Dusty Baker's postseason agonies and his Hall of Fame candidacy

Dusty Baker’s face tells a lot of different stories, but there is only one it tells in October.

Disappointment. Deflating, soul-crushing, hopeless disappointment.

With Thursday night’s National League Division Series defeat to the Chicago Cubs, the Washington Nationals have reinforced their place in the panoply of the capital’s legacy of failure.

But Baker’s agonies extend far further. His 3,500 games rank him 15th all-time, and only one manager above him, Gene Mauch, is not in the Hall of Fame. His 105 postseason games ranks seventh all-time, and his nine postseason appearances ranks sixth.

But his postseason record of 44-61 and no World Series titles curse him. He has been on the mailed backhand of eight series losses in 11 tries (plus a play-in game loss in 2013), and been marked by the media-ocracy as an old-school players’ manager who doesn’t wrap himself in the comforting embrace of statistical analysis.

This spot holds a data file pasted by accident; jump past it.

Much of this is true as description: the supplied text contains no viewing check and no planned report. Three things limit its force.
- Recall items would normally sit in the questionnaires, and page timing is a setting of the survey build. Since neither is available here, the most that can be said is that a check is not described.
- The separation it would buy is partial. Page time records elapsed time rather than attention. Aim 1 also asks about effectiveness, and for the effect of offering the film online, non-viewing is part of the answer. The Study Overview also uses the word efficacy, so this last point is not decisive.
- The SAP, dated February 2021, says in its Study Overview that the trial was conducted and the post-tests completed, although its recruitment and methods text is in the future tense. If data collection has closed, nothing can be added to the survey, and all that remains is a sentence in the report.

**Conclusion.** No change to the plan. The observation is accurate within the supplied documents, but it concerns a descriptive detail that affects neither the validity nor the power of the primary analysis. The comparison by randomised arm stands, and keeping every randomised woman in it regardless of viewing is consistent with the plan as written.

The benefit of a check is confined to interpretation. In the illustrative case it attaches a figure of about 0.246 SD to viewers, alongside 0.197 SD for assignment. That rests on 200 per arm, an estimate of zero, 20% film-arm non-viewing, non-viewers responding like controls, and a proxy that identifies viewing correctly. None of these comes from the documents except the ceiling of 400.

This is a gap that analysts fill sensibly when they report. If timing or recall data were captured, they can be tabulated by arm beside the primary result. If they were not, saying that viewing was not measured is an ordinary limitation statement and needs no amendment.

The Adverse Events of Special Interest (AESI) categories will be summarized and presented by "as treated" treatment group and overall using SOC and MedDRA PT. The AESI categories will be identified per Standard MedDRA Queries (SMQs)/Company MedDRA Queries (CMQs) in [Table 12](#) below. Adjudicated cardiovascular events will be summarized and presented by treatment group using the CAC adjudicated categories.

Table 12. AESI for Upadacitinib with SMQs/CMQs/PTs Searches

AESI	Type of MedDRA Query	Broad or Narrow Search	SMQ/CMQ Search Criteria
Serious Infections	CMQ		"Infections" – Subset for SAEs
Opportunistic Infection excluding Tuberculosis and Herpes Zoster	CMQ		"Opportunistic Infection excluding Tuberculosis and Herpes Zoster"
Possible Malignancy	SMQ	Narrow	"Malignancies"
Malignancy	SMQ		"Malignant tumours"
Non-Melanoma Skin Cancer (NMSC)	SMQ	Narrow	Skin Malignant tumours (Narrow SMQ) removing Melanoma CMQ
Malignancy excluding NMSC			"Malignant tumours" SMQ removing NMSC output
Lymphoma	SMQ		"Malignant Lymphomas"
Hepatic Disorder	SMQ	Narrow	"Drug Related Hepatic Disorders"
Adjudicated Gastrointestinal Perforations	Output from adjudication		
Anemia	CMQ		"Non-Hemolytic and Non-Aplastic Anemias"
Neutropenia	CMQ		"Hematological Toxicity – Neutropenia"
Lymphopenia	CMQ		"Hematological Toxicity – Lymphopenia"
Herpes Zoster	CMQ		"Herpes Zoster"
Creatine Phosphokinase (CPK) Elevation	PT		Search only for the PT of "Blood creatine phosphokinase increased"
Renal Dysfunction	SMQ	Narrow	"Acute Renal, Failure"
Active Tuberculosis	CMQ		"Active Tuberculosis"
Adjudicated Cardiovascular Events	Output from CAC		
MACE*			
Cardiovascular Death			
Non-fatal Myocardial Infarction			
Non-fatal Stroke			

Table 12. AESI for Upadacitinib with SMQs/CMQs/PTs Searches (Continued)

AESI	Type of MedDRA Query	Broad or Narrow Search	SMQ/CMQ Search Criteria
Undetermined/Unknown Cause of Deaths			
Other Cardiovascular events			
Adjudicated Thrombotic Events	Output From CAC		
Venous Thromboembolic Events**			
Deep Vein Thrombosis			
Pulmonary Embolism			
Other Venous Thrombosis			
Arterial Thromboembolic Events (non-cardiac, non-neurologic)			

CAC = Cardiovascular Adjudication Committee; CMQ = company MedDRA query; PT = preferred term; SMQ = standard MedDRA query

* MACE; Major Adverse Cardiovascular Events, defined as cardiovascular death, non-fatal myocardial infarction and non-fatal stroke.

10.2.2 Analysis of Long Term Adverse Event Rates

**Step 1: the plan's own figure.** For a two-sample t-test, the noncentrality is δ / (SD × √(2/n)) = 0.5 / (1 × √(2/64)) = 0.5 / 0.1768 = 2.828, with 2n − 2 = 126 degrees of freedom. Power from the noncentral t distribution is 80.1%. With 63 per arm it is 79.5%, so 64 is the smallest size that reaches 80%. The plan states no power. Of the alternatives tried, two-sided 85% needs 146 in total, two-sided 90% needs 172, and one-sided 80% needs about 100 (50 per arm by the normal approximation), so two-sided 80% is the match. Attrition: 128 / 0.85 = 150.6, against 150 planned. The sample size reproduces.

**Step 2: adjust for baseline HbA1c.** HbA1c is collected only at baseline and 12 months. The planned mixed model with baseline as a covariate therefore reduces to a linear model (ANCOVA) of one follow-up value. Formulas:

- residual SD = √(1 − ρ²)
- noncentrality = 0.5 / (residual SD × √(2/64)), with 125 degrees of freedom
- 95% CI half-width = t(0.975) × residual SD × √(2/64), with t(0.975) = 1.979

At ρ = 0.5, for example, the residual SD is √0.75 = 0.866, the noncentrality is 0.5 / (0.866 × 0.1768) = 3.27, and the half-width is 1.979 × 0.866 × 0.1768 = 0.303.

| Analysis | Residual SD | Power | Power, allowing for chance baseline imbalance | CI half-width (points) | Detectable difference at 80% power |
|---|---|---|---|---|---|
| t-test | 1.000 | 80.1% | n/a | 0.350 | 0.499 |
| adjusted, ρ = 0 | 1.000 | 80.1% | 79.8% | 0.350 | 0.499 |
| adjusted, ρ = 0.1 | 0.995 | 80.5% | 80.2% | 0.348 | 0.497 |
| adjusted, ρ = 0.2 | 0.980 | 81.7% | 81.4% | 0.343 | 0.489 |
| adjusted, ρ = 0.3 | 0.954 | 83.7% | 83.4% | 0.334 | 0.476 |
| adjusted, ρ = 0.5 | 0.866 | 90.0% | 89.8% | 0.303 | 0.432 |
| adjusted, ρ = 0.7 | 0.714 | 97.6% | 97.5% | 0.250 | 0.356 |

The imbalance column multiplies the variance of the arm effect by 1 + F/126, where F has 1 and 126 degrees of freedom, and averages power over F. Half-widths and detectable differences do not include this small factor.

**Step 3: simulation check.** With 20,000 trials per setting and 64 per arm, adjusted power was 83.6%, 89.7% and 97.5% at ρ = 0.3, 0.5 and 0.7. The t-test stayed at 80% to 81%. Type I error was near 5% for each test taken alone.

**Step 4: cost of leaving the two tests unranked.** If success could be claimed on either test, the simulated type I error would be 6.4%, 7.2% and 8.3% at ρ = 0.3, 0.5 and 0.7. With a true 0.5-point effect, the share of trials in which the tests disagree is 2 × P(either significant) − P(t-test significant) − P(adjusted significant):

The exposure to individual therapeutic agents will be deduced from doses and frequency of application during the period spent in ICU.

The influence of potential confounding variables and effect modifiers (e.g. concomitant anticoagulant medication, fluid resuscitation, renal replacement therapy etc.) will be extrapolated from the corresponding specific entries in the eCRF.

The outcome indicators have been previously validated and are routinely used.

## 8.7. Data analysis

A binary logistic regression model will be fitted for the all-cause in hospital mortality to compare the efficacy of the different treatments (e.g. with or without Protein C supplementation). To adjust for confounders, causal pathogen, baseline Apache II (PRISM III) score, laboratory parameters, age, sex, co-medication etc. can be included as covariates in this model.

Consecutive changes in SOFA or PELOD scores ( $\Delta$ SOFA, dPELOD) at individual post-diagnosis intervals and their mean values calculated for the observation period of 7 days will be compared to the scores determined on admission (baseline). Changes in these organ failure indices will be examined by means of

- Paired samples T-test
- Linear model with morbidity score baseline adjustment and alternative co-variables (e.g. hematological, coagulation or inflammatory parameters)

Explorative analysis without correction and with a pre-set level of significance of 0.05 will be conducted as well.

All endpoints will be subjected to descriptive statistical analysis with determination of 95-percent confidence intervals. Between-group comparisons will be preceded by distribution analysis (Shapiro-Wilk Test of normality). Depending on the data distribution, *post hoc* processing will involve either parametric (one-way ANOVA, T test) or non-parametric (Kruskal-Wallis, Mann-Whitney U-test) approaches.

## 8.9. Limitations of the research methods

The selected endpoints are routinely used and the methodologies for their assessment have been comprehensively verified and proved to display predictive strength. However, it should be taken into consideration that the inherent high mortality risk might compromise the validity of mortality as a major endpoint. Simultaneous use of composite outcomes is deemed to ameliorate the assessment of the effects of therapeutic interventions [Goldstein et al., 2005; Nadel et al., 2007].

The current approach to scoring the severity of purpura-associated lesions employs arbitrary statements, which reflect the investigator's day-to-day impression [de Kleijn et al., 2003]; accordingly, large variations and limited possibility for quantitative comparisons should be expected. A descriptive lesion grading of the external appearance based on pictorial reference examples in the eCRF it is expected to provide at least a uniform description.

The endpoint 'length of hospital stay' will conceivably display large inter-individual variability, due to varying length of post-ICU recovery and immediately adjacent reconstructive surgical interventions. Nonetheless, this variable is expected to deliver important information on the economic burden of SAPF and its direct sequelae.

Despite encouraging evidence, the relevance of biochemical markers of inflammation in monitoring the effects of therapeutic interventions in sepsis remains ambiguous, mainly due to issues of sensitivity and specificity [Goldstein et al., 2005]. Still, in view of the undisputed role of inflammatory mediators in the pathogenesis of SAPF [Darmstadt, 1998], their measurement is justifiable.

He is now Marv Levy and Don Nelson – the good manager who can’t win the big one.

Only Levy and Nelson are in their respective halls of fame, and Baker probably won’t be. Having no World Series titles (his bullpen dying in 2002 being as close as he ever got) dooms him as it has doomed Mauch, although Mauch made his reputation as a brilliant tactician with bad teams.

But even if you take Baker’s worst metric – the postseason record – he still ranks in the 90th percentile of the 699 managers in the game’s history, though even then there’s the caveat of the 200 some-odd interim managers who you may choose not to count.